Brauerei Ferdinand Schumacher is home to the oldest Altbier in Düsseldorf, the Schumacher Alt; it’s been brewed according to family tradition for more than 175 years. The special malt mixture is what creates the signature amber color and fine bitterness of the Altbier—what locals call the best beer in the world, and the most popular item on the menu for tourists and local alike. The brewhouse is designed in the traditional German style and looks like something out of the 1800s. Try some traditional German brewhouse food—the fare is solid, and necessary to soak up all that beer.
Pardo Bar may seem an unlikely addition to a list of the best bars in Düsseldorf, as the bar is actually part of Düsseldorf’s K21 contemporary art museum—but that’s all the more reason to pay a visit. Pardo Bar is housed in a beautiful space, with high ceilings, lots of light, huge mirrors and bold colored walls, making it an appetizing place to spend a leisurely Saturday. There’s a great selection of beers and mixed drinks, and a lovely outdoor space for when the weather is nice. (If day drinking isn’t your speed, you can also enjoy a good cup of coffee and a snack there during the day.)
Some people call Düsseldorf’s Altstadt the “longest bar in the world,” thanks to the hundreds of bars, restaurants and beer houses that line the street. Some people also say that Zum Uerige is home to the world’s best Altbier. In fact, the world champion beer sommelier has proclaimed Zum Uerige’s Altbier to be the best German regional beer, which is no small feat. It’s sad to smell like caramel with a hint of cocoa and oranges, but all you need to know is that it’s delicious and distinctive. Go to Zum Uerige for the beer, but stay for the Rheinish specialty snacks and the traditional German brewhouse atmosphere. Tip: when you’re done, put your coaster on top of your beer glass to get the server’s attention.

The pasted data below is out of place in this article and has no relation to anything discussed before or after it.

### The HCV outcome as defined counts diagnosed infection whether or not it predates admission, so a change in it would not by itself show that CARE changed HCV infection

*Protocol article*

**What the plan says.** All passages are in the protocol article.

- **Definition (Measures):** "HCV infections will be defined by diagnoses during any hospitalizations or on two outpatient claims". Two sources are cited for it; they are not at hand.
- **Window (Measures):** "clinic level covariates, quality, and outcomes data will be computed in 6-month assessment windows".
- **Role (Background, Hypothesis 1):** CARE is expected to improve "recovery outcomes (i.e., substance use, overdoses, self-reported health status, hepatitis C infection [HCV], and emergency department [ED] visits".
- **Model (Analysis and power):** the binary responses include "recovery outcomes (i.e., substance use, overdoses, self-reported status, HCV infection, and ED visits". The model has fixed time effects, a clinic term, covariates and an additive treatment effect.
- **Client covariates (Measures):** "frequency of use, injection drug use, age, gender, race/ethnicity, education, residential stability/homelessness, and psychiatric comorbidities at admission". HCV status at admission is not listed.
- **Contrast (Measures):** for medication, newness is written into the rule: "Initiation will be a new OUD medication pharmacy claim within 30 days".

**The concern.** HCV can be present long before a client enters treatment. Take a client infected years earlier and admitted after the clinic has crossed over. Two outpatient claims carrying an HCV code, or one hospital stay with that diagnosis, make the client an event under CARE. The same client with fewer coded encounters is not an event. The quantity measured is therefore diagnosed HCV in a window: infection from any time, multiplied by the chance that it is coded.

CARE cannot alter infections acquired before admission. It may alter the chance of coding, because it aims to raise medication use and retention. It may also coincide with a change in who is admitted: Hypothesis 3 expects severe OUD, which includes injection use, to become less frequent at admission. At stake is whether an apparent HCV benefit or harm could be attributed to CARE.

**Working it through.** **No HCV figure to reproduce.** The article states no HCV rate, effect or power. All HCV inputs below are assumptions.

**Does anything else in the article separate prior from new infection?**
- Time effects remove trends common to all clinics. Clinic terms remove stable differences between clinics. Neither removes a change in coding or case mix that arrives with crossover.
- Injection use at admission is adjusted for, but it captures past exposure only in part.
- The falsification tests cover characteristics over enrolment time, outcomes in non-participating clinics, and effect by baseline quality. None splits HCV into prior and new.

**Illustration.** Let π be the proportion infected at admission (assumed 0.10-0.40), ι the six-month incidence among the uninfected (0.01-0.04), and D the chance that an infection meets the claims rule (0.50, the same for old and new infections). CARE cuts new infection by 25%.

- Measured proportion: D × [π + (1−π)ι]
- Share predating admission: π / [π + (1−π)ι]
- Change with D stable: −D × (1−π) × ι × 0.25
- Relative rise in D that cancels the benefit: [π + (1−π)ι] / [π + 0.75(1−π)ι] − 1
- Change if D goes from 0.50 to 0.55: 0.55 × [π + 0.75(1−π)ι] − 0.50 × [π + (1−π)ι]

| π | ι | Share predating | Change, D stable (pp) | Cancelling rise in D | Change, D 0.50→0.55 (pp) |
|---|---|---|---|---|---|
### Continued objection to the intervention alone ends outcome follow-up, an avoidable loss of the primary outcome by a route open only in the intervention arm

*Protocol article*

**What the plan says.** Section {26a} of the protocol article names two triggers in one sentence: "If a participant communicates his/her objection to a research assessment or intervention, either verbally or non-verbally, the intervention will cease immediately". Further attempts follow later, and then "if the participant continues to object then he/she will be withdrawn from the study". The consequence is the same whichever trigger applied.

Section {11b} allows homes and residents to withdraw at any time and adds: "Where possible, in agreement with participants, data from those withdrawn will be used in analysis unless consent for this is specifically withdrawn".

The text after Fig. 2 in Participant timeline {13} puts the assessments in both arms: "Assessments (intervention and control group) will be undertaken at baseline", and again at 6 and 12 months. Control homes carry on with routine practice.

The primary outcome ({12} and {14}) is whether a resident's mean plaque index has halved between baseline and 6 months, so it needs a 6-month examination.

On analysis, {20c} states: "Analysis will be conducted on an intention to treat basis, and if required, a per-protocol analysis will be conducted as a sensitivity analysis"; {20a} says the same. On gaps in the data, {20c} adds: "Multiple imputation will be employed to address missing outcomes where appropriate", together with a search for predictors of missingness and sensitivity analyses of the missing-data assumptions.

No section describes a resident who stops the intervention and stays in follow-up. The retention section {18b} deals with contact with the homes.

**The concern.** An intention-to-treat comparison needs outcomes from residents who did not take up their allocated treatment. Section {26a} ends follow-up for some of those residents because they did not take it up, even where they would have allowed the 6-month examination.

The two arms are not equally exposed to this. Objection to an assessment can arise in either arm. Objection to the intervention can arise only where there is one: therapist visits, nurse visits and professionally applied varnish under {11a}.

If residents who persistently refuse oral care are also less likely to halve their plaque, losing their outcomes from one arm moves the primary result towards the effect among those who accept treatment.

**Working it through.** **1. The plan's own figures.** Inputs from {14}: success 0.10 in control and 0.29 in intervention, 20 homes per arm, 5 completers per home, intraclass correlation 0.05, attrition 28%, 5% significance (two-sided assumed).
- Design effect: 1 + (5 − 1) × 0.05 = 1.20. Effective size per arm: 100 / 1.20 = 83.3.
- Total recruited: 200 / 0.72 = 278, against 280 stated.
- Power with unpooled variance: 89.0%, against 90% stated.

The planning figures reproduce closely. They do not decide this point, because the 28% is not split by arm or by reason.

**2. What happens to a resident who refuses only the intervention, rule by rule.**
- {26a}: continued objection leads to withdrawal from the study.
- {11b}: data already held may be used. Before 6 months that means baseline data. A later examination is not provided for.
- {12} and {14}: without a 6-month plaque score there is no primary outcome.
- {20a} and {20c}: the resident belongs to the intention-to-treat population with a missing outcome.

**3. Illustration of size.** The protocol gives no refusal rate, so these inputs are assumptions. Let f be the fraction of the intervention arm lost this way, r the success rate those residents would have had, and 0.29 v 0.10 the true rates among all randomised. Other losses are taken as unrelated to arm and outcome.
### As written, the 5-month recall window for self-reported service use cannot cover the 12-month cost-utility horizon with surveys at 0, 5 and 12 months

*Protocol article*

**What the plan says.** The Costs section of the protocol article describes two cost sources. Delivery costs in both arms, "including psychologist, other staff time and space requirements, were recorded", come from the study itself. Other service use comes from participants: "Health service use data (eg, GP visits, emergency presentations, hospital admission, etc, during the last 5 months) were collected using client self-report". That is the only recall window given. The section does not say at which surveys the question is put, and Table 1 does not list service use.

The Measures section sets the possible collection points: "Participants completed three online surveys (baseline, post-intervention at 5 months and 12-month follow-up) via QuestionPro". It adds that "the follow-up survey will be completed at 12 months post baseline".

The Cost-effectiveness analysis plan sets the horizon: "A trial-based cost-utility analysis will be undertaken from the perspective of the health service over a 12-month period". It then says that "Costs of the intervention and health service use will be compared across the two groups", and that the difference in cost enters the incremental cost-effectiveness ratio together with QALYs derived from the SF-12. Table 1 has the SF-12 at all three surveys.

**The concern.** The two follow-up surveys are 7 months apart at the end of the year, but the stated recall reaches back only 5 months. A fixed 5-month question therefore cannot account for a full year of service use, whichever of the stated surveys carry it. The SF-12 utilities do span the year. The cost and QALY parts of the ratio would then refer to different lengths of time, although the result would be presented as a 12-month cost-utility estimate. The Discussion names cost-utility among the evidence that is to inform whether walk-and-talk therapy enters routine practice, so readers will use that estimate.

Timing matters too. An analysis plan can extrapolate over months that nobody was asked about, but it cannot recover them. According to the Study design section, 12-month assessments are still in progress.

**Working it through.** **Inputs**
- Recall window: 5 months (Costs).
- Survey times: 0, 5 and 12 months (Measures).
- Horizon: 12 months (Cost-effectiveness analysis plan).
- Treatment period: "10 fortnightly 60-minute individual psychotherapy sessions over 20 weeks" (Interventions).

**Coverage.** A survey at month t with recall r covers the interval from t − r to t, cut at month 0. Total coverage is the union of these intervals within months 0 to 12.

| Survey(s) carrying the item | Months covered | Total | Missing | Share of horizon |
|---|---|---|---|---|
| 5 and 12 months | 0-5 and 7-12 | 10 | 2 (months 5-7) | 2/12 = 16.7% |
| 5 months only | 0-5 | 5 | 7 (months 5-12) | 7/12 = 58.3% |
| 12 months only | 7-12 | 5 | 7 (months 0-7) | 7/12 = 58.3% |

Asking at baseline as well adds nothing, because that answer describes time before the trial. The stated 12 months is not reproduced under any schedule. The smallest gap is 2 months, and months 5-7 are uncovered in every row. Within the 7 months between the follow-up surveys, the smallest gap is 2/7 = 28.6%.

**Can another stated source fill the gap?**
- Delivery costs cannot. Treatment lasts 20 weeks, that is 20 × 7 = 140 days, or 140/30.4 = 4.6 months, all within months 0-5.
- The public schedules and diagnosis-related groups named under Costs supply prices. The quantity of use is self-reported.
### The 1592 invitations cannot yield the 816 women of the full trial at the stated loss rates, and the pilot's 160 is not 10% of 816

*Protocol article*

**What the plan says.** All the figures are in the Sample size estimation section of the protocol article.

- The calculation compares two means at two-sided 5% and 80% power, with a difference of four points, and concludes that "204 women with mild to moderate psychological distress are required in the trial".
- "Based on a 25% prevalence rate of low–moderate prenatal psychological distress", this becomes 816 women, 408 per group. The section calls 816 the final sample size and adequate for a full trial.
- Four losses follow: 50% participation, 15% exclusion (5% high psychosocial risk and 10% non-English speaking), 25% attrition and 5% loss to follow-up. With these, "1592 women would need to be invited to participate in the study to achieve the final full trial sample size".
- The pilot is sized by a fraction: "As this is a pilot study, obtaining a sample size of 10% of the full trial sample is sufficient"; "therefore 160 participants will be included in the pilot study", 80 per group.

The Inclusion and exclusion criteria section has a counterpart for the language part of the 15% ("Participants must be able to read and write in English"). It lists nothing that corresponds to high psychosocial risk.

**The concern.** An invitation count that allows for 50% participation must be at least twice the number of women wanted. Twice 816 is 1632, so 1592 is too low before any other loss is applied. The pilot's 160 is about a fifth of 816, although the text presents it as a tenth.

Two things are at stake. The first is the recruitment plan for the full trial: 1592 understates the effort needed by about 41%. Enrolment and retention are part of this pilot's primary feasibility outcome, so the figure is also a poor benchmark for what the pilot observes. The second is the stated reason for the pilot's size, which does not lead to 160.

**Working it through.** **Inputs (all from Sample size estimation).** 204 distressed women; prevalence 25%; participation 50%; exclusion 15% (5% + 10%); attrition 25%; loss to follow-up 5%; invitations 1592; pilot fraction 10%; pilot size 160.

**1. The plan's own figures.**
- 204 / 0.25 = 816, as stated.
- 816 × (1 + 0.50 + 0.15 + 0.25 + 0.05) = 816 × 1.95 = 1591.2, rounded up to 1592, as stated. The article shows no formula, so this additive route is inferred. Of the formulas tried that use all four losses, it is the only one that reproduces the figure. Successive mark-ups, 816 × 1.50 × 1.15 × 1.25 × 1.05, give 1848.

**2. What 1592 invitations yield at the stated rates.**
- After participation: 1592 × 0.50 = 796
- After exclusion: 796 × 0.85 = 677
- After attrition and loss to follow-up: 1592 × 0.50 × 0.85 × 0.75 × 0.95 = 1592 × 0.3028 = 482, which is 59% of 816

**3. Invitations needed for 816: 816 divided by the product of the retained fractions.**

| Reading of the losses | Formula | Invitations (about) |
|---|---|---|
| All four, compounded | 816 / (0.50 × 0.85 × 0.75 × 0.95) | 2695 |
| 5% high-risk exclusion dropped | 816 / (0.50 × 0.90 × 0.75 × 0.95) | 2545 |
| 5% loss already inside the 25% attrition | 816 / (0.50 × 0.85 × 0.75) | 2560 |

At Bar Alexandra—the hip younger sister of Bar Alexander in the Altstadt—you might have to wait a while for a table, but once you’re seated you’ll understand why. A sleek, modern, decadent interior featuring red walls, leather furnishings and dark accents complements the selection of premium spirits mixed in unexpected ways. The bar has scored awards for its barrel-aged cocktails—concoctions that are mixed and aged in a small barrel behind the bar, like Negronis and Old Fashioneds. If you’re not looking for anything fancy, it’s a lively place with great music and a fun atmosphere, especially on Wednesdays: to get over the mid-week slump, Bar Alexandra offers student days, with cocktail deals running for only five euros each for students.
“Zum Schiffchen” means “to the ship,” and this massive brew house is about the size of a ship—the restaurant can seat at least one hundred, if not more. Long communal tables, wood paneling and mahogany trim add to the feeling of being in the underbelly of a big liner. Zum Schiffchen is the oldest restaurant in Düsseldorf—it was first mentioned in the chronicles of 1628, and legend has it that Napoleon once patronized the place. These days, it’s mostly tourists and travel groups, but that shouldn’t deter you. With a big beer garden outside, treat yourself to the holy trinity—schnitzel, pork knuckle and Altbier—and embrace a historic German drinking experience.
And now for a bit to eat...
Though often overlooked in favor of bigger, splashier German cities like Berlin or Cologne, Düsseldorf is an underrated gem, known amongst those who love it for its creativity and culinary eclecticism.